Architects may have mixed feelings about engaging in Social Media. I know that I did. Prior to starting Equity by Design, I was suspicious about it and worried about trolls. 3 years later, I am happy to report that I haven't been stalked or stoned to death by trolls yet (although I did have one troll, but I blocked him). In all seriousness, there is an amazing world of connections to be made to forward the movement for equitable practice. You can also strengthen your professional development, building relationships and connections to people who will likely become your future champions. Suggested: Twitter, Linked In, Facebook. 

Power Tool #6 - Using your Voice for Thought Leadership

While Architects are generally known for communicating in graphic ways, we are hard pressed sometimes in communicating who we are, what an Architect does, and our contributions to the value of a better society via the built environment. A great place to do that is having a blog on your website, or post on Linked In. If you don't have a website, you can easily start one up for free on Wordpress or a small subscription cost on Squarespace . These sites have design savvy templates and are easier to set up and maintain than a customized website. Another benefit of a website and blog is a place to showcase your work and a new way for potential clients to get to know you before even meeting. But, who has the time to keep up a blog post? Another option is to become an occasional contributor / guest blogger on our EQxD blog or . It's a good way to get your feet wet, without making a larger commitment to maintain your own site until you are ready.

Power Tool #7 - Find your Champions, Be a Champion

So, what are Champions? Are they mentors? What is the difference? The main differentiator is that champions are those that are actively and openly advocating for you in terms of professional feedback and advancement. They are going to bat for you and they have a vested interest in your success.  They can be your clients, your 'manager', your firm Principals, your teammates, your peer colleagues or consultants. They can also be people you meet through social media who are endorsing you, your achievements, your cause. In turn, be a champion to others. Make it a point to pay it forward.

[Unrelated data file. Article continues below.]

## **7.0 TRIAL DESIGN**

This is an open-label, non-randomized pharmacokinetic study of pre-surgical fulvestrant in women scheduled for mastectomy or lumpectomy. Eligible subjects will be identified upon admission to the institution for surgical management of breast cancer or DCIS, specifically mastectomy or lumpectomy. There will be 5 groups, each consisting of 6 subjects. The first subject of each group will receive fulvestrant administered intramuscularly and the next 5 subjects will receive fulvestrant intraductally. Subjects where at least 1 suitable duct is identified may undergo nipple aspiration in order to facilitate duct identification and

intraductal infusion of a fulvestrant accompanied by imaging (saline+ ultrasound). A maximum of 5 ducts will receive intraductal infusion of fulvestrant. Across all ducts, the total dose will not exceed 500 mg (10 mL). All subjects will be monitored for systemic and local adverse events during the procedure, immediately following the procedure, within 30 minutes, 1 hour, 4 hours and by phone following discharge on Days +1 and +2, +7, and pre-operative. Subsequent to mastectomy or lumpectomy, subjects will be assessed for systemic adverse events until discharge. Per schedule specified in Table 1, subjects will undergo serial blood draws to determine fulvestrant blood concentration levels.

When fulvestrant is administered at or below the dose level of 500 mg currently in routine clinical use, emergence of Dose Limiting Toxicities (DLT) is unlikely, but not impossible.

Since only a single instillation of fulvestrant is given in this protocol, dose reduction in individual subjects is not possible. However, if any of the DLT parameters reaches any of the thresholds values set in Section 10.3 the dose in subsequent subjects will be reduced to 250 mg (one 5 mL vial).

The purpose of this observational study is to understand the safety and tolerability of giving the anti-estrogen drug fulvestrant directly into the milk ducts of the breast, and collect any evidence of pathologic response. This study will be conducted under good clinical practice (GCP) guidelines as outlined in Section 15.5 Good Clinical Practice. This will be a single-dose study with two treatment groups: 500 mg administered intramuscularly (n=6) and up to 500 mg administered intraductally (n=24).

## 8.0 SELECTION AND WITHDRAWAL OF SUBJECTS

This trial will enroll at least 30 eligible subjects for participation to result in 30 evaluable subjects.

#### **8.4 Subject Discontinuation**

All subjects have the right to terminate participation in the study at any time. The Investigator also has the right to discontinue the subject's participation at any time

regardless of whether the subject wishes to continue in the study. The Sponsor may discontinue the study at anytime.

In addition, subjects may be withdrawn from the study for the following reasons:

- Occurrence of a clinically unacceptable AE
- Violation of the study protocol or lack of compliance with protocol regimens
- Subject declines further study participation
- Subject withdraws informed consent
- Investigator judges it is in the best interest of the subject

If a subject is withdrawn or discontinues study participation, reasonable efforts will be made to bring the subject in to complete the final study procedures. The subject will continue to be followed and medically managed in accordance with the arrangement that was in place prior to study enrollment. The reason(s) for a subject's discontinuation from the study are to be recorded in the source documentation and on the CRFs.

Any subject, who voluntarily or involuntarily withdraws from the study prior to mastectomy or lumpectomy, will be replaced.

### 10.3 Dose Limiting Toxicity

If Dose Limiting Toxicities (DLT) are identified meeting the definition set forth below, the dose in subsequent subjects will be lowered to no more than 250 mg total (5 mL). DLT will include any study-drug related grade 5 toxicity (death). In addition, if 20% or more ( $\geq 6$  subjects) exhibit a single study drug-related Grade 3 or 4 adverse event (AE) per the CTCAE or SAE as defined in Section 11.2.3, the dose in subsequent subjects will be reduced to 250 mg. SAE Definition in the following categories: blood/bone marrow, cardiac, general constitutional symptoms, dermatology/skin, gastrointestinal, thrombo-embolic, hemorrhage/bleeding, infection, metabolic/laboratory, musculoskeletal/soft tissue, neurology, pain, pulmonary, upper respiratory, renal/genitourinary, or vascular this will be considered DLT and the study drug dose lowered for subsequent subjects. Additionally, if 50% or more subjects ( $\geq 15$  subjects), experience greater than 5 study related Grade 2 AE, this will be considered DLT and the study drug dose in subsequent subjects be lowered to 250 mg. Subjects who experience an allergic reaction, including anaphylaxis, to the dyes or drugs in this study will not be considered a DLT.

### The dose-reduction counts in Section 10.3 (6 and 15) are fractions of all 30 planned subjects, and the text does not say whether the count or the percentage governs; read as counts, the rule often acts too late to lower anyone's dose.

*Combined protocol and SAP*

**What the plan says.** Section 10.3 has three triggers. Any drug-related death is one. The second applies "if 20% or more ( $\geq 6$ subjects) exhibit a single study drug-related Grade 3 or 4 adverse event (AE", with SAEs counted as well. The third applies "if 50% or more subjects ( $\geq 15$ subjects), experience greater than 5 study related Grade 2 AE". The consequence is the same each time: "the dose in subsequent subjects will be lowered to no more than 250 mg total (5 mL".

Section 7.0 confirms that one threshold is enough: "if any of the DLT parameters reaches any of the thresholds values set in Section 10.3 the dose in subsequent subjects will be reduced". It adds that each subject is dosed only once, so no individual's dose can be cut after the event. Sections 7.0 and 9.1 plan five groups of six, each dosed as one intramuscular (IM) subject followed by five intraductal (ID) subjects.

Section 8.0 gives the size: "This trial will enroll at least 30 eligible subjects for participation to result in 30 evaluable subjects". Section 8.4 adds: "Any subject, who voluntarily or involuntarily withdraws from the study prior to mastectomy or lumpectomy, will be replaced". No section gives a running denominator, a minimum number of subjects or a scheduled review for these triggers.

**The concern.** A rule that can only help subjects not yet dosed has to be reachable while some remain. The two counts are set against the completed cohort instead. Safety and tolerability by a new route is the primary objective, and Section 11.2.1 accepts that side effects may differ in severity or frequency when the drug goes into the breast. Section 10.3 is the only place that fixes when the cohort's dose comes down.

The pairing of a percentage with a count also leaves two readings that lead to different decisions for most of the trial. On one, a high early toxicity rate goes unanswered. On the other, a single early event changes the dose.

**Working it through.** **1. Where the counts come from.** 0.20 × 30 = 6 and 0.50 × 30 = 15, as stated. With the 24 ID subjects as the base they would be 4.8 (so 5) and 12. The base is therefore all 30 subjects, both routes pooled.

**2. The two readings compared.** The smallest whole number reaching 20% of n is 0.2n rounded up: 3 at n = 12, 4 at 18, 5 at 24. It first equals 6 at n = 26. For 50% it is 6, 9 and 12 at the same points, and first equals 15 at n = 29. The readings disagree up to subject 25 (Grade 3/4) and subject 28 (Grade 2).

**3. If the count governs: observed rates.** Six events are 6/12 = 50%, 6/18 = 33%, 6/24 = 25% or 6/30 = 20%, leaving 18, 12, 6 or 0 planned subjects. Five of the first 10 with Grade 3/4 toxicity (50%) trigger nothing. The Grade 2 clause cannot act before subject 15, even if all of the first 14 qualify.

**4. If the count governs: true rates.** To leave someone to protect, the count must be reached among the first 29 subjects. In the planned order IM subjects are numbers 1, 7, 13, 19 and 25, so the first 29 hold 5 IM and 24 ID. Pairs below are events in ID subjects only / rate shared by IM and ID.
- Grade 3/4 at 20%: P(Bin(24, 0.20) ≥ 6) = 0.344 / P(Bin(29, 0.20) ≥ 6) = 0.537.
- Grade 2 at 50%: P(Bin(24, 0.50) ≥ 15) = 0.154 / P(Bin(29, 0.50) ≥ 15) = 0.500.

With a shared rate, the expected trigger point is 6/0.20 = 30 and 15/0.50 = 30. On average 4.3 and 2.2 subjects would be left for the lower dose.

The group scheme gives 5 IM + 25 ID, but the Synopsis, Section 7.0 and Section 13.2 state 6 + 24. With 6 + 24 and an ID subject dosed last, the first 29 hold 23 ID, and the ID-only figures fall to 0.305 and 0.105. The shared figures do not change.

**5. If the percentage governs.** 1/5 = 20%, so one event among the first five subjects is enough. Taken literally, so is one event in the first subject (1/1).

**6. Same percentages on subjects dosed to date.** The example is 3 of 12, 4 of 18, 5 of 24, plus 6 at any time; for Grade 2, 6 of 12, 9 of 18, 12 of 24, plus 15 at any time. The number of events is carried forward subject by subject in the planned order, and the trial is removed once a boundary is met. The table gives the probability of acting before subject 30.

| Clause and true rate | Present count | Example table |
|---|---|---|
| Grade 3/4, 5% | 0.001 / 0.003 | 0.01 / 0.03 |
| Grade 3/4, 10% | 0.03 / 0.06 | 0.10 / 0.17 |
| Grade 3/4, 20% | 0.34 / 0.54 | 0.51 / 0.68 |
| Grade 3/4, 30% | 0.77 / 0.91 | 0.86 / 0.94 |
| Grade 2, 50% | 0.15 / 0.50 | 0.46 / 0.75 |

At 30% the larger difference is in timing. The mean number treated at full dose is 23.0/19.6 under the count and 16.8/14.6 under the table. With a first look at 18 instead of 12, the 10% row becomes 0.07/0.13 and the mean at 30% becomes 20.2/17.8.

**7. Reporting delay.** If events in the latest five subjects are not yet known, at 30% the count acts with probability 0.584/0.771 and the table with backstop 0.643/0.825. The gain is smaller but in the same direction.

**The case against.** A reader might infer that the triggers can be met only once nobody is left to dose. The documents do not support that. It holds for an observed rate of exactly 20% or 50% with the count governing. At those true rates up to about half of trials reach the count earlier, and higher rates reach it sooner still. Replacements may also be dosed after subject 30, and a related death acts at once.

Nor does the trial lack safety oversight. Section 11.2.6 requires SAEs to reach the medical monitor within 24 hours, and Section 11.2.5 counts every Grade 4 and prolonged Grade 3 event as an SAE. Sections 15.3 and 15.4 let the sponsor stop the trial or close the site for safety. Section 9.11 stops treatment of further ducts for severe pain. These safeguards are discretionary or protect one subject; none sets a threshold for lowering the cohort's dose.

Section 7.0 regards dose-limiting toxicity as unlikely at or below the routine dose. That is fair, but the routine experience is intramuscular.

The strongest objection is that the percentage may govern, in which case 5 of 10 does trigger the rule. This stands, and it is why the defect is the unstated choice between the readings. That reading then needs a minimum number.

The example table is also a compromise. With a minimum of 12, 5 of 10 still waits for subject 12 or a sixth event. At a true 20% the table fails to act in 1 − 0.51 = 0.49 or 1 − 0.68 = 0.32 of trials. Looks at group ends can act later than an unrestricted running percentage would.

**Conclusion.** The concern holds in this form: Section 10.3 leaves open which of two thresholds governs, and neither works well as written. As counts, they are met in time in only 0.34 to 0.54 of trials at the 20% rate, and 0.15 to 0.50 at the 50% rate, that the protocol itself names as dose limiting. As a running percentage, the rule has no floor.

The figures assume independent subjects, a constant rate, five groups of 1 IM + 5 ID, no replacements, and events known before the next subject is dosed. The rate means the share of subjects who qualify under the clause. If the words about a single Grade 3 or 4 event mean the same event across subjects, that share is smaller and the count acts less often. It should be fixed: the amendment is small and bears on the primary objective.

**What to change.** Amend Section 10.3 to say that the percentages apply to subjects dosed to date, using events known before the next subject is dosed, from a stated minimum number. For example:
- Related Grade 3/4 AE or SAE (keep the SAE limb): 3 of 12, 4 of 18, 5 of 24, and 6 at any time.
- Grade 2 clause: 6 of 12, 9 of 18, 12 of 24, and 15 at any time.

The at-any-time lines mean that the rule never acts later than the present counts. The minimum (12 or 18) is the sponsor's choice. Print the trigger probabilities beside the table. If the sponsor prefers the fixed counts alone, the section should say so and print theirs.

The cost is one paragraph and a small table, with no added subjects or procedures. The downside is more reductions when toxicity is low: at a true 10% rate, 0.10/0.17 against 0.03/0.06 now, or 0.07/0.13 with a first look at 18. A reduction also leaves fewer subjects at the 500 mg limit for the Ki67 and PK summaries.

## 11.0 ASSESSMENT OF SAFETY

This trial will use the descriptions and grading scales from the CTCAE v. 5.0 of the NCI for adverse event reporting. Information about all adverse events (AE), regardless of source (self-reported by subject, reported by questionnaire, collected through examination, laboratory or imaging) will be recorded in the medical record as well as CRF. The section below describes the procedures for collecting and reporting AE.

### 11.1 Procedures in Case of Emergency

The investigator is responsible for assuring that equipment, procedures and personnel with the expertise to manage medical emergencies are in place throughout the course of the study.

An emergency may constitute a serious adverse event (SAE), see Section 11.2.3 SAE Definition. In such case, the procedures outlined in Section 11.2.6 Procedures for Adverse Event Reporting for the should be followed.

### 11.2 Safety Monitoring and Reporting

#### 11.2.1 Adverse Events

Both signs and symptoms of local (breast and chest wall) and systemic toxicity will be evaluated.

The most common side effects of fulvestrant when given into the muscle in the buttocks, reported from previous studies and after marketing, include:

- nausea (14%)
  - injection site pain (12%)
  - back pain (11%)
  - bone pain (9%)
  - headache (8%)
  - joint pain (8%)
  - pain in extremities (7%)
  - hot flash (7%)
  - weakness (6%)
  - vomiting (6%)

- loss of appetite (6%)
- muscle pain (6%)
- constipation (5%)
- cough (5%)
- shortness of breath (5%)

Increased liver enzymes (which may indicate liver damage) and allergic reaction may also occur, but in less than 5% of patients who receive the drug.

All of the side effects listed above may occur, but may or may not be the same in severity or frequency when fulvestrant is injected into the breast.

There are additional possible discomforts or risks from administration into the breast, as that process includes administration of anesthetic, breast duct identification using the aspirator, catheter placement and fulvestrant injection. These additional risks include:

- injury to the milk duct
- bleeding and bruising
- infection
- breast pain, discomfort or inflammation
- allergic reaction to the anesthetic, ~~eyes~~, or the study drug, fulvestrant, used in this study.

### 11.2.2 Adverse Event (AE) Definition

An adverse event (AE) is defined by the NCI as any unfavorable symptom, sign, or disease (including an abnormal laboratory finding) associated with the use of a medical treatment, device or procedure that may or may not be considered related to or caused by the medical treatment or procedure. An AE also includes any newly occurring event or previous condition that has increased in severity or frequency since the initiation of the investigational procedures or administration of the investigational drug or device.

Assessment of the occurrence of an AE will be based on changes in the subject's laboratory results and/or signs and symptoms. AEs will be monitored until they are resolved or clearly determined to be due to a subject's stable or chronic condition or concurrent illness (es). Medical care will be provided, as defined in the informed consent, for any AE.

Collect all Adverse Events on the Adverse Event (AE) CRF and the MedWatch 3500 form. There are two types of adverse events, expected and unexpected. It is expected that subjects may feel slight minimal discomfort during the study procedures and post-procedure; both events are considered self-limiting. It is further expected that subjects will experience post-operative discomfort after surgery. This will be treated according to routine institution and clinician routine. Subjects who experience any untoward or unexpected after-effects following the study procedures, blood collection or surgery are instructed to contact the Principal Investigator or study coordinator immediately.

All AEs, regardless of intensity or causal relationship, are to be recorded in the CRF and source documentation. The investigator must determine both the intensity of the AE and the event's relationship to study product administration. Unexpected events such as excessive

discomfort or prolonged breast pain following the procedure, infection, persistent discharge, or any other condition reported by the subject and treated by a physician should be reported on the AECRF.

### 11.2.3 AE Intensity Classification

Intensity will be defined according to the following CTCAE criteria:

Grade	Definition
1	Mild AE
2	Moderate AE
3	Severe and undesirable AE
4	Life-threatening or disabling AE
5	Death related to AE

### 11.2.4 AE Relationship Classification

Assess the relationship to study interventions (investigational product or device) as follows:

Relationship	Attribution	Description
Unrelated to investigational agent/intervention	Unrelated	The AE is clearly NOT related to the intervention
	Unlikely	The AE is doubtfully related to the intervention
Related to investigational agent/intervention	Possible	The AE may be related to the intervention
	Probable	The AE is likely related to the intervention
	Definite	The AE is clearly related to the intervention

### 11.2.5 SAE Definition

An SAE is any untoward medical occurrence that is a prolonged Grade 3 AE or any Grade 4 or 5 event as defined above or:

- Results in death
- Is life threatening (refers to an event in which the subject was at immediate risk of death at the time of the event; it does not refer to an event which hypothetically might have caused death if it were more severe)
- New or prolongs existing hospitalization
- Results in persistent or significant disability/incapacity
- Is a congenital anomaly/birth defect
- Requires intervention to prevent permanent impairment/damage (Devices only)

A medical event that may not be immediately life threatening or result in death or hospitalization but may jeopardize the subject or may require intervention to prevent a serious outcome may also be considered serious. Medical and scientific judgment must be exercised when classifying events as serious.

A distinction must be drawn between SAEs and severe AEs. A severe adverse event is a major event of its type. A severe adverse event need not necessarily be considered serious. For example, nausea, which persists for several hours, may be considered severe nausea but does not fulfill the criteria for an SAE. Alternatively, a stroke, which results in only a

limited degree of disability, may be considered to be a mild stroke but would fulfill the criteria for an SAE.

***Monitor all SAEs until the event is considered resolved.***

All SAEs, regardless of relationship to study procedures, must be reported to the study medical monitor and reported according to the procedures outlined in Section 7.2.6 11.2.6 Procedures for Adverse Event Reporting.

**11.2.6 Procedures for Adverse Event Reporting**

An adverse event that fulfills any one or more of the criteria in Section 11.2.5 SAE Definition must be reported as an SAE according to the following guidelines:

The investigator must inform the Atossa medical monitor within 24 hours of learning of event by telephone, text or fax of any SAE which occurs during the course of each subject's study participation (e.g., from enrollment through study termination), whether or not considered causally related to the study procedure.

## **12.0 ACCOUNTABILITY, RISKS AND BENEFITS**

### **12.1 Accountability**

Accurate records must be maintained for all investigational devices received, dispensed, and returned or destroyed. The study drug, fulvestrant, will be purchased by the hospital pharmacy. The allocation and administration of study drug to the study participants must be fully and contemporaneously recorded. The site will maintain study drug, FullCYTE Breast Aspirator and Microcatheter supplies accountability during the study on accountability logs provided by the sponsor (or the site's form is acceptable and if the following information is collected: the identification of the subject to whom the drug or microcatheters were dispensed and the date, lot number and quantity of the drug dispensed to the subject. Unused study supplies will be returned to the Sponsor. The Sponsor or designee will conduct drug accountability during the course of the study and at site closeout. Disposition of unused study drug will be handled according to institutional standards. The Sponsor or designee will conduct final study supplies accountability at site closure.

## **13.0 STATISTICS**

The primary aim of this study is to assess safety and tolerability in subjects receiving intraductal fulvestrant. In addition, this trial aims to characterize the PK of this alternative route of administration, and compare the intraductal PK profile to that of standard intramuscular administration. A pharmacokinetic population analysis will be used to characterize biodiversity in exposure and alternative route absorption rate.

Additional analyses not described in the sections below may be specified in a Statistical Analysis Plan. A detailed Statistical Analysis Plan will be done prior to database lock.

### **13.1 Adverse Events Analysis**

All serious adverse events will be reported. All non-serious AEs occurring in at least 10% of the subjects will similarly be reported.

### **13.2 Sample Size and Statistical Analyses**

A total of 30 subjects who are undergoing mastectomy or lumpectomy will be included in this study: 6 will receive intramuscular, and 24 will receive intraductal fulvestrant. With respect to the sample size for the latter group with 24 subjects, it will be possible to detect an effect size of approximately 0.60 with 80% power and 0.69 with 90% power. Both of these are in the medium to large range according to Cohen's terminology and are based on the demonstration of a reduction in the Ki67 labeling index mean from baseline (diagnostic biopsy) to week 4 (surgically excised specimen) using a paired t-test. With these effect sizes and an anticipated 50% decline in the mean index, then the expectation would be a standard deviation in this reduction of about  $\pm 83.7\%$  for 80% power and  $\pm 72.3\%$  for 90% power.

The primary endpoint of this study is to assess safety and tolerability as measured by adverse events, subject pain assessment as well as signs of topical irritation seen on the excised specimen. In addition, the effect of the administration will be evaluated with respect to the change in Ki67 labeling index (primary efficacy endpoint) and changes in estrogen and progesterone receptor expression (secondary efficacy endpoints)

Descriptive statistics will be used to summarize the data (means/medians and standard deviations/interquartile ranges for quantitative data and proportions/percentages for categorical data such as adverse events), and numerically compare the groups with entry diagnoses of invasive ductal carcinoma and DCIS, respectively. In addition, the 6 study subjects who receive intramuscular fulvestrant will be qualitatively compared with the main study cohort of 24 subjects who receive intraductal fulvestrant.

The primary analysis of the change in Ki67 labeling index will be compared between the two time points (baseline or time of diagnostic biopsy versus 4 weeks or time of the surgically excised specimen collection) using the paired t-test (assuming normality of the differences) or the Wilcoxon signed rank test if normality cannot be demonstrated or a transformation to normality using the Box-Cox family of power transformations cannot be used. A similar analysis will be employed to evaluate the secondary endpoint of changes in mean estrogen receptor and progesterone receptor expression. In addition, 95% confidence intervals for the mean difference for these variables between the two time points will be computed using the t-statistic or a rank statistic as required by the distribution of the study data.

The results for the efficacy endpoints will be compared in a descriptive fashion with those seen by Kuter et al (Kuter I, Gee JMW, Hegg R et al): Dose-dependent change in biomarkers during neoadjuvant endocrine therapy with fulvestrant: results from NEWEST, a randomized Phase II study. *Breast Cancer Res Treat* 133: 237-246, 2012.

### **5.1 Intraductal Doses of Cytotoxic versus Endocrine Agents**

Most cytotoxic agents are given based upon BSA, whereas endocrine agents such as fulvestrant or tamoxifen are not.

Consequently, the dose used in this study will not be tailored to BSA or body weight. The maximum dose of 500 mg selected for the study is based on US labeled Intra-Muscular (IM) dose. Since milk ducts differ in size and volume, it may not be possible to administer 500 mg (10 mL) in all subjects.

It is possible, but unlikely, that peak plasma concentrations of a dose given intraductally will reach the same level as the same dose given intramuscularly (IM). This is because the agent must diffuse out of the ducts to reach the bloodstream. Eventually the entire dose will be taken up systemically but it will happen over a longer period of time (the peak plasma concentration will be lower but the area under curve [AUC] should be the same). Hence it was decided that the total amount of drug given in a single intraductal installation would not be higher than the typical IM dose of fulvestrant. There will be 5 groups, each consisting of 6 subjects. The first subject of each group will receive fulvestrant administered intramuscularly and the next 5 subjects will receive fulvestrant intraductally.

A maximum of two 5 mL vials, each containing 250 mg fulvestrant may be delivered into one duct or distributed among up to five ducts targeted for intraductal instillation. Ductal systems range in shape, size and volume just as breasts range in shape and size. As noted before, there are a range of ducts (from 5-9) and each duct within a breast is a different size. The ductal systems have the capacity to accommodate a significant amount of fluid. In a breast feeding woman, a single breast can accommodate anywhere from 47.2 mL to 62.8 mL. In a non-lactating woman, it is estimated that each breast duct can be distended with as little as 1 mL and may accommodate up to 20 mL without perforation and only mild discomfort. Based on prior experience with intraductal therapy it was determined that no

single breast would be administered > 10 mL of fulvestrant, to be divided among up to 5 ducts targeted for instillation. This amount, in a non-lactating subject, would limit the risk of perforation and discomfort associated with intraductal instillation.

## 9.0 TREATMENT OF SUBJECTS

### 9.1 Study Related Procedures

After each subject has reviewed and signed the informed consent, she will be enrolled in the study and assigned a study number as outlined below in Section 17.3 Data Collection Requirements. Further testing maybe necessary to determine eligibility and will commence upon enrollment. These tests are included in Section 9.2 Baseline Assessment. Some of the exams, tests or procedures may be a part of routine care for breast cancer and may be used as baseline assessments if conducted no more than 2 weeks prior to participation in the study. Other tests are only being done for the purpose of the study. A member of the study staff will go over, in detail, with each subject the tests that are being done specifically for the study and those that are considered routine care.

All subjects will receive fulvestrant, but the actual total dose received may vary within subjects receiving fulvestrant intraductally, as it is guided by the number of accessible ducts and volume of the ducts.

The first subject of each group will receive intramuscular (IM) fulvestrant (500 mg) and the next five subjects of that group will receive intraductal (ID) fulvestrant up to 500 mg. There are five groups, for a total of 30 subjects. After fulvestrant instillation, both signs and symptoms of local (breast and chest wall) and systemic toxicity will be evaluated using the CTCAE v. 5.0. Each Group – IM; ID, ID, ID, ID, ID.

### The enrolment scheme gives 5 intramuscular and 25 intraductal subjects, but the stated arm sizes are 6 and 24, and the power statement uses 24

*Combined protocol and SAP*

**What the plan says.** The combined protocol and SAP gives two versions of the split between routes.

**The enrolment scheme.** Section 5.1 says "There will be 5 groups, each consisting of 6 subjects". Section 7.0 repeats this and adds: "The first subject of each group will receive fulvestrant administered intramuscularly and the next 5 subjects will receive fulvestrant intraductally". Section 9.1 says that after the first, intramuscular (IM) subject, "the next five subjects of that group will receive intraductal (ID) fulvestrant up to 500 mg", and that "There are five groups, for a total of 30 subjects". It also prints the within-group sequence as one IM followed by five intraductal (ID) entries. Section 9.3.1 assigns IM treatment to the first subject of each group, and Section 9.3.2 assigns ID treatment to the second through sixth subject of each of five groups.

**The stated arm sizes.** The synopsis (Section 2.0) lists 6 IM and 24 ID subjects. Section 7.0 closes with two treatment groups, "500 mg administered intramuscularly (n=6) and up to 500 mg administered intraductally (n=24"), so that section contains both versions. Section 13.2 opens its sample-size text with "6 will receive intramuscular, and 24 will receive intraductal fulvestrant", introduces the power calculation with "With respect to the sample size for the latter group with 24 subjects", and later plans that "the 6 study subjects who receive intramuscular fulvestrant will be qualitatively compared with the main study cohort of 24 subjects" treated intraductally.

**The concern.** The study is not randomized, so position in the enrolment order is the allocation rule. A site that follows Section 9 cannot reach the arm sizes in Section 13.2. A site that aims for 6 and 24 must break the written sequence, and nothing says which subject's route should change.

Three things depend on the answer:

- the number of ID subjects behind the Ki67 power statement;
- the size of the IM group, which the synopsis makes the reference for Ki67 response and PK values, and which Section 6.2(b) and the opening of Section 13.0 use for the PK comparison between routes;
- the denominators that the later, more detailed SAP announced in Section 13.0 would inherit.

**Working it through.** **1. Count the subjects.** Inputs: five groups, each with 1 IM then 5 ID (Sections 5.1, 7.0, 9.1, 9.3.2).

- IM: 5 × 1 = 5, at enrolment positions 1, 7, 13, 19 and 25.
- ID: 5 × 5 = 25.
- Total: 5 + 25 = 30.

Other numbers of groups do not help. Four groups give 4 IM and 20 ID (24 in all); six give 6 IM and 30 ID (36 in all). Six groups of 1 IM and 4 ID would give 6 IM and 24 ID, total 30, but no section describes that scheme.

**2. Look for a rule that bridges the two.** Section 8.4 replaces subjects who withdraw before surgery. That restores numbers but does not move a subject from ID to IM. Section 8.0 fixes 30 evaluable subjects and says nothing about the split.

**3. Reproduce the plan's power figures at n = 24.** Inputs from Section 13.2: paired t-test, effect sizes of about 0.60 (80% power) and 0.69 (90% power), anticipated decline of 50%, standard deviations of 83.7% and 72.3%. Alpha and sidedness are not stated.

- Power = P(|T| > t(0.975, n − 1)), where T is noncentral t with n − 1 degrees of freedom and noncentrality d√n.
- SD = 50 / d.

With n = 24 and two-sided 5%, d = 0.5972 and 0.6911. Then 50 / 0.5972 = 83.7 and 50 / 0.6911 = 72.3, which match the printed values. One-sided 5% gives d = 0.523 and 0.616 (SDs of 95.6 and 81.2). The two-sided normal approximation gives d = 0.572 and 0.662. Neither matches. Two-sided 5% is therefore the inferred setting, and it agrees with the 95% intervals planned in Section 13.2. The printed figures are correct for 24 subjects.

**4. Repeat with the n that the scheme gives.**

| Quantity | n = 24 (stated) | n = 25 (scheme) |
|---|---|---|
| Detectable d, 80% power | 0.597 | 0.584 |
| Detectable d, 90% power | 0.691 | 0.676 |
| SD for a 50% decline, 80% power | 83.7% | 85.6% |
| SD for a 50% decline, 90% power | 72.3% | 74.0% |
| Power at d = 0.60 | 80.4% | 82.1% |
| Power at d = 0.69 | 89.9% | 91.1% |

Power Tool #8 - Build Recognition for Good Work

Despina Stratigakos launched a movement in June 2013 in Places Journal with an article titled "Unforgetting Women Architects" . Despina's modern day strategy to undo the effect of women architects being left out of the history books suggested that Wikipedia was the new medium of measuring existence and recognition. Since then, Architexx, Parlour, and N-ails have answered her charge to document notable and inspirational women architects. Write a Wikipedia entry to contribute to the restoration and ongoing legacy. Write about women contemporaries in architecture that you admire. Use the WiKiD guide developed by Justine Clark's Team at Parlour. Collaborate with other groups like SheHeroes.Org to expand the storytelling beyond our profession. 

Power Tool #9 - Work Life Fit

For many of these things that I have suggested, you may ask "Who has any time?" There are many tools out there for higher efficiency of time management including the Pomodoro technique . But beyond time management, the deeper question is "Is your day to day work meaningful to your career goals?" If yes, than your passion is the driver and you can find the means to optimize your time and priorities. If no, then you should consider re-assessing what it is that you are passionate about in all aspects of your life. By trying to integrate and align your passions you will have a better chance at leading the life that you want as we learned from Stew Friedman.

Power Tool #10 - Be In It, to Win It.